Arbor by Janie Geiser

Digital Program Two features select films from the four 16mm programs, including work by Barbara Hammer, Cauleen Smith, Scott Stark, and Karen Holmes, with the addition of Arbor by Janie Geiser and two films by Canyon Cinema co-founders Chick Strand (Fake Fruit Factory) and Bruce Baillie (Mr. Hayashi). Total running time: 72.5 minutes

Film Filmmaker Length Year
Mr. Hayashi Bruce Baillie 3 1961
Arbor Janie Geiser 7 2012
Akbar Richard Myers 16 1970
Dyketactics Barbara Hammer 4 1974
Chronicles of a Lying Spirit (by Kelly Gabron) Cauleen Smith 6.5 1992
Degrees of Limitation Scott Stark 3 1982
Saving the Proof Karen Holmes 11 1979
Fake Fruit Factory Chick Strand 22 1986

Recognizing that interest in Canyon Cinema’s films and legacy may take many different forms, we are offering the option of curating your own Canyon Cinema 50 event. Please send us a brief proposal of what you would like to screen, specifying any Canyon Cinema filmmakers in your region that you would like to invite to participate in the event. Canyon Cinema 50 tour rental rates will apply!

Programs cannot exceed 70 minutes. “Curate your own” programs cannot include any of the films from the “official programs.”


The four 16mm programs, and a forthcoming digital program, are available for rental as single programs or as a discounted package with all four. For bookings please contact David Dinnell –

In order to make these touring programs accessible to a wide range of exhibition spaces, rental rates are being set to a sliding scale according to the renting organization’s operating budget:

Organizational Budget Per program all four
$0 – $50,000 $180 $612
$50,001 – $300,000 $300 $1020
$301,000 + $450 $1530

Bookings are on a first-come basis. Forward or return shipping via FedEx or UPS required.

Venues are encouraged to partner with other venues in their city or region to present multiple programs. Doing so will be both a cost-sharing measure as well as an excellent community-building effort. For example, a university books two of the programs with a local microcinema booking a third, and the art museum booking a fourth. You may also wish to consider involving alternative screening spaces, such as local art galleries and community spaces. The Canyon Cinema 50 tour is a wonderful opportunity to seek out new collaborations, activating new partners and audiences in your area.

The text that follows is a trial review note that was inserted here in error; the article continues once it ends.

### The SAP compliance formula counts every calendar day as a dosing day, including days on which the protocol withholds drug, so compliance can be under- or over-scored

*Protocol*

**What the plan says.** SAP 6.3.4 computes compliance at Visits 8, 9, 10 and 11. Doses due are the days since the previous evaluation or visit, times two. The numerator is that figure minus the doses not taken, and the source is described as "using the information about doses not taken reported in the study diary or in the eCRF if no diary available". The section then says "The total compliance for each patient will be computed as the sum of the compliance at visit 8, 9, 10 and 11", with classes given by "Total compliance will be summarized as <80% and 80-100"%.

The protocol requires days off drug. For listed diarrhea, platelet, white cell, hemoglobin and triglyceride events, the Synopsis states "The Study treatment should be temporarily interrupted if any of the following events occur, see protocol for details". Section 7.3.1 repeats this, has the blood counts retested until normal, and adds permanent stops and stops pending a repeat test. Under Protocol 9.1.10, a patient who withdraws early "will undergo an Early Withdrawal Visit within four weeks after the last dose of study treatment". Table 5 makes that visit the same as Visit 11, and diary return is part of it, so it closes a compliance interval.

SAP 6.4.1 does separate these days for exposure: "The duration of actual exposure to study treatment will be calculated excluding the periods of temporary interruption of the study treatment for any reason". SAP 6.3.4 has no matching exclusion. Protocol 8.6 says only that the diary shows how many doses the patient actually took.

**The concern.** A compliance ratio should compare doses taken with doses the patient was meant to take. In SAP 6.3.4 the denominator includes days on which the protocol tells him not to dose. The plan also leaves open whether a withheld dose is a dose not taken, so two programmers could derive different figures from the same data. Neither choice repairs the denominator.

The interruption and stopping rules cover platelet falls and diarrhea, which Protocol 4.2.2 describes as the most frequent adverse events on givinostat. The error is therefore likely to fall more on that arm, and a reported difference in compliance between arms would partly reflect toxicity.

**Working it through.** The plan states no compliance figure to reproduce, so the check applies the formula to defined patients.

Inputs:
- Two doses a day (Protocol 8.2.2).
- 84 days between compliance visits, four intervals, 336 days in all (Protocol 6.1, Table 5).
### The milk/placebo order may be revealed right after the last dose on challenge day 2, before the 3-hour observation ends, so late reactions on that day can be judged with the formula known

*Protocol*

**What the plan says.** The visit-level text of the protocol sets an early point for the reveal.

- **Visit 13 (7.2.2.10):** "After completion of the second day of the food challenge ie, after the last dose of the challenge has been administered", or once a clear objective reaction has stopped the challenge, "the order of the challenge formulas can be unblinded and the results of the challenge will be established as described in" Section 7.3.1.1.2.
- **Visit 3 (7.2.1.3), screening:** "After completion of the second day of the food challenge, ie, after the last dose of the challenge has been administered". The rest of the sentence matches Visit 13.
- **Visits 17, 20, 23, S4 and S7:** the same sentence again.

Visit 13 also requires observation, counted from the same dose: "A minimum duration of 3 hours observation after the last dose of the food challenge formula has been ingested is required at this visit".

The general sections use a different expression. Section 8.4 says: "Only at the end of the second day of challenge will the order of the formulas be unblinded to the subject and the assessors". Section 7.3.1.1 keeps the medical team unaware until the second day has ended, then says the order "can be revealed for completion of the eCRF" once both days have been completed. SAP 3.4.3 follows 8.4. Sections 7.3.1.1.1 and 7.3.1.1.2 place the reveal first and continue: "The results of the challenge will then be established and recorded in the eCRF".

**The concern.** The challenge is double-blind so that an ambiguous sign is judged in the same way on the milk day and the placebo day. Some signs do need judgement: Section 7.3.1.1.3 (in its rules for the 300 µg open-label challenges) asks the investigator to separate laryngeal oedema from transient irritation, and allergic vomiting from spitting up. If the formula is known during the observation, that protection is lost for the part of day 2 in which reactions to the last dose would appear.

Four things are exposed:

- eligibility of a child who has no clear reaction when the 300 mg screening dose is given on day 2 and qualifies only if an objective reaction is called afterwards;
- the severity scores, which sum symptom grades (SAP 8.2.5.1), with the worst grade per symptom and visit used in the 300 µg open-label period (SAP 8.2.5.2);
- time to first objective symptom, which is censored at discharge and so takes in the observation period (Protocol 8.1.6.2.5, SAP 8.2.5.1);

• Press and promotion material packets will be made available to venues. All are customizable and include printable programs, press releases, stills, trailer, gifs, and suggestions for promoting events.
  • In person appearances from Canyon staff or regional filmmakers: Canyon has a limited travel budget to support in-person appearances by an organizational representative.
  • Is there a regional filmmaker you would like to invite to appear in person to participate in your event? There is a limited budget to support modest honoraria for in-person appearances. Please inquire with David Dinnell ( for details.
  • The official programs will be sent pre-built, with detailed technical notes.
  • Canyon Cinema 50 merchandise available on consignment for sale in your gift shops or merch tables. Please ask us about details.

Canyon Cinema is a nonprofit film and media arts organization that serves as one of the world’s preeminent sources for artist-made moving image work. 2017 marks its 50th anniversary. The organization celebrates this milestone through the Canyon Cinema 50 project, which includes a screening series in the San Francisco Bay Area, US and international touring programs showcasing newly created prints and digital copies, and an educational website including new essays, ephemera, and interviews with filmmakers and other witnesses to Canyon’s 50-year history.

Canyon Cinema is thankful for the long term support of the George Lucas Family Foundation. Dedicated project funding for Canyon Cinema 50 has been generously provided by the Andy Warhol Foundation for the Visual Arts, National Endowment for the Arts, Owsley Brown III Foundation, Phyllis C. Wattis Foundation and The Fleishhacker Foundation.